No + no + no = yes to the no.

Plebiscite or no plebiscite gets a little no + no = yes. So is no+no+no=no?


Princess Highway was heavy this morning and required more than my concentration when Tony Abbot came on the radio with his 3 Nos.

“If you don’t like same-sex marriage vote ‘no’, if you’re worried about religious freedom and freedom of speech vote no, if you don’t like political correctness vote ‘no”

There’s a few nos, I thought, but put my thought aside. My 7 y.o queried, “Is he saying don’t vote yes?” I wasn’t prepared for this. “Er…., kinda,” was the only thing came to my rescue. “Ok,” she sounded satisfied and continued sucking her right middle and pointy fingers. Don’t tell me she’ll ask me what plebiscite is and what it is for, my head started to hope, quietly. What’s all this racket about anyway.  My mind wondered a bit. Stop wondering. We have driving to do. My youngest daughter’s flue vaccine waiting at the clinic and I’ve only got 15 mins before we get there. With this traffic I’ll be lucky to get there in 25 mins. Focus, mum, focus. Political correctness can be grey and risky. Right now, safety first.

Politics has never been my strength. I only listen to politicians because they can be funnier than comedians and some of their acts are better than actors’ and actresses’ who win at BAFTA and Oscar. I don’t even know if the word is singular or plural and thanks to Google, I was told that it depends on the context of the sentence. Precisely, on the money. Politics and its (their?) context brings me to my daughter’s enquiry. No + no + no = Yes to the no, right? It depends, I heard my head reasons. I’m terrible at Logics. That’s why I’m not a philosopher. I’m a mum, for goodness’ sakes! If it’s safe for the kids, that must be the right option. Safety always comes next. When it comes to Plebiscite or no plebiscite, leave it to the comedians. Politicians, I mean. Right now, let me focus on the traffic. Safety first.

Leaping to the evening. After dinner and all the cleaning and scrubbing that always accompanies it, I quickly grabbed my laptop. My 11 yo son came out of the shower and enquired, “What are you writing about?” as he leaned forward to catch a few words on my screen, I turned and responded. “Nothing.” Yeah, right.

He caught a glimpse of my title.  “No plus no plus no equals yes to no.”

Before I could say anything he prompted ,’Oh, it’s like what Nana says, ‘two wrongs don’t make it right’. “Right?” “Er,… kinda.” I responded slowly. “minus plus minus equals plus in maths, right?” I continued, hopelessly. “So, no plus no plus no equals yes to no.” I continued, trying to convince myself that I was doing alright with this maths and politics. “Or, is it no to yes.” My head started to make no sense.

My eyes locked in his. His squeaky clean skin glimmered. The lavender shower gel scent lingered, his untidy shovelled hair told me it was time for a haircut. I don’t think Tony Abbot needs a haircut like my son but he needs to use less Nos. Not on the radio where my daughter could catch his No phrases and now I have to explain what it all means.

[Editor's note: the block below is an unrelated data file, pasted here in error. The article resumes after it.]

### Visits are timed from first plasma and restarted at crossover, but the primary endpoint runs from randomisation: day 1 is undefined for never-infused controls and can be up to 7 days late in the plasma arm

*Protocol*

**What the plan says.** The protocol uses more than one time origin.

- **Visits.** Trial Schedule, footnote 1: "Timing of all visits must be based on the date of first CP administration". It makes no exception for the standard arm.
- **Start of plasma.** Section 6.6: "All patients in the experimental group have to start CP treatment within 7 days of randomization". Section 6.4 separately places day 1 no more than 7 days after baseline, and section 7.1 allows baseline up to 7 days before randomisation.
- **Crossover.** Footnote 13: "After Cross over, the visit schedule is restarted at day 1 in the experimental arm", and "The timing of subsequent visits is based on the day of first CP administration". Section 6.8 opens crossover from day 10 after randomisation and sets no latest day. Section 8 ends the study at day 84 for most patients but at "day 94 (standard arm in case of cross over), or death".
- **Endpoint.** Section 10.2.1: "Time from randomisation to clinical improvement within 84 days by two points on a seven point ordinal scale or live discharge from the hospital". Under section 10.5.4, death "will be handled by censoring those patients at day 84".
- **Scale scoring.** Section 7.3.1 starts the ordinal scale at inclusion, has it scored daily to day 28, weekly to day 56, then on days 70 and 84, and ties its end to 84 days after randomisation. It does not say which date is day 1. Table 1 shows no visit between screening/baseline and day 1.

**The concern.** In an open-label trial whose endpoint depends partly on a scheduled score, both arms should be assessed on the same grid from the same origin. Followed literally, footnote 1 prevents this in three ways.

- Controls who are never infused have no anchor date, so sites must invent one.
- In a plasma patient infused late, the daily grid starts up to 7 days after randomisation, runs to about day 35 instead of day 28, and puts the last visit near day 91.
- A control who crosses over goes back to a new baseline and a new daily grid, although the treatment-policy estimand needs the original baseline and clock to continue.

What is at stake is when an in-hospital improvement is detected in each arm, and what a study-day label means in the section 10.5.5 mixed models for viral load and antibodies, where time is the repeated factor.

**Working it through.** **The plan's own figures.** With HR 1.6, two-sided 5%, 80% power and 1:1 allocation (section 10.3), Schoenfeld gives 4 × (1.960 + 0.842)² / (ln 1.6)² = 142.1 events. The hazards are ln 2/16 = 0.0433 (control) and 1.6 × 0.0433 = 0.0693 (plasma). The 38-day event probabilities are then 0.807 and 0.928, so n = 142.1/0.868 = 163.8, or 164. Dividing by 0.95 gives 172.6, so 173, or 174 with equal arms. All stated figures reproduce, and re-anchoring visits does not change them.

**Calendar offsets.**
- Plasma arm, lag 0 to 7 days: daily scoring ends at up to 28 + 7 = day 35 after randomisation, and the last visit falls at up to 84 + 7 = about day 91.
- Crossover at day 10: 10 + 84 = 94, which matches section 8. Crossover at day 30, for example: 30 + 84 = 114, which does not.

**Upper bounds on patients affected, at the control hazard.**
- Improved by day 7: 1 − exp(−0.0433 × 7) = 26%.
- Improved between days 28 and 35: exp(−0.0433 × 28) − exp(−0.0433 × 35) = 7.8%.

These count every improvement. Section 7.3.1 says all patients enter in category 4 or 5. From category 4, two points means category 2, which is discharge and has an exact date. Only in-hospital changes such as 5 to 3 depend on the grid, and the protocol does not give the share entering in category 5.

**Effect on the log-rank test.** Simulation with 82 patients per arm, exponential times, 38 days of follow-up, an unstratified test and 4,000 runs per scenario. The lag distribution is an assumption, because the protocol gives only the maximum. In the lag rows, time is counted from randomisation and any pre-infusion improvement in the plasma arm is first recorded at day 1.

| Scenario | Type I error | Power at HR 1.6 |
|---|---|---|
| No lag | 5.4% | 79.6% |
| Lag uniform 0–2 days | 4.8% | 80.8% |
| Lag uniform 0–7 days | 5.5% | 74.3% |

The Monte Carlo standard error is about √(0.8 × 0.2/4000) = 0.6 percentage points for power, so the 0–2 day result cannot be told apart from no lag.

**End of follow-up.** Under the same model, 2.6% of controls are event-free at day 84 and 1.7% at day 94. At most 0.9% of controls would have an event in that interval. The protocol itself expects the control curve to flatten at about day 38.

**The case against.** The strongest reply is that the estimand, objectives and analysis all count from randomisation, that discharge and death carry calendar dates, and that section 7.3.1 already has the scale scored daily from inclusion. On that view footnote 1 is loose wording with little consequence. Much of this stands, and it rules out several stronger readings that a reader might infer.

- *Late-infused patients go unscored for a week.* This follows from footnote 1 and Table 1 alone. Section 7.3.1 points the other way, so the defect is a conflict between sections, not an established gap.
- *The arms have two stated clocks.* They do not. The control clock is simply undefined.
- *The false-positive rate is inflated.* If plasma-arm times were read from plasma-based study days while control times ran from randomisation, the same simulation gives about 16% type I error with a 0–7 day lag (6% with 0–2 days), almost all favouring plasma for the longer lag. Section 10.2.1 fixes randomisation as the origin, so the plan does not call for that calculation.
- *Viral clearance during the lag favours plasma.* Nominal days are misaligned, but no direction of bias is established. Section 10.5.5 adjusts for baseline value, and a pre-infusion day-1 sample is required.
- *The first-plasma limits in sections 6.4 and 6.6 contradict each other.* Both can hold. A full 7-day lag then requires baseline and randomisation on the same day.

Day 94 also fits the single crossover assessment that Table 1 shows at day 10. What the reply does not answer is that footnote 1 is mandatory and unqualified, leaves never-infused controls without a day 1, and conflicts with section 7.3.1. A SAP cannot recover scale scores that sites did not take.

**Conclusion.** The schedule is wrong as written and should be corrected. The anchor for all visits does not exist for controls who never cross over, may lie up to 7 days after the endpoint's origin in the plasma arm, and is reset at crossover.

Back to my equation. “Now that could mean negative.” I explained further. My brain started to hurt. Why on earth did I bring maths into the equation, my teaching instinct should give a better kick.

“I get it,” he said and walked away towards his room dragging the ginormous towel behind. Where to go, mum. Politics and maths equals brain-ache.

“What is plebiscite?” He continued the query from his room. I started to regret the maths bit and I am not a polie and my philosophical horizon goes only as far as Aristotle was Greek but many of his texts were in Latin. I explained as best as I could. Not making sense. Clearly, I am not a good polie. That’s why it took me a while to explain. Not sure if I got it right, he seemed happy enough with my google type of answer.

Another happy costumer, I thought.

“But why do we need to vote?” , his voice came clear from his bedroom.

My Lord! I thought it’s the end of the line of enquiry!

“Well, the politicians often cant make up their mind so the plebiscite arguments have to go further”. My attempt to end this conversation is getting closer to a frustration. “People then have to vote on a referendum.” My voice sounded less convincing.  I thought that was enough of an answer.

“But, what if I don’t want to vote?” He hasn’t given up yet. I should’ve referred him to google search.

“Well, you can decide that but because we live in a democratic country you need to vote otherwise you may get fined.”

Ooops ! I realised that I had just opened a can of worms.

“You can’t force me to vote, surely.” He started another inquiry.

“It’s getting late.” Time for bed. School tomorrow. Time to call it quit, son. Call it a day. For today. Politics is not safe and not my strength. Night, night.


Author: mary zuchrah Idris

Books, gardens, journal writing, libraries, science, history, tech and my kids keep my brain ticking, my toes wriggling and my heart drumming. You'll discover why when you visit my site. I passed through lots of hurdles. I fall, I cringe, maybe cry a bit, then I get up, wipe my knees (my tears included!) then keep on walking . Going forward is the only option, until the Tardis catches up with me.

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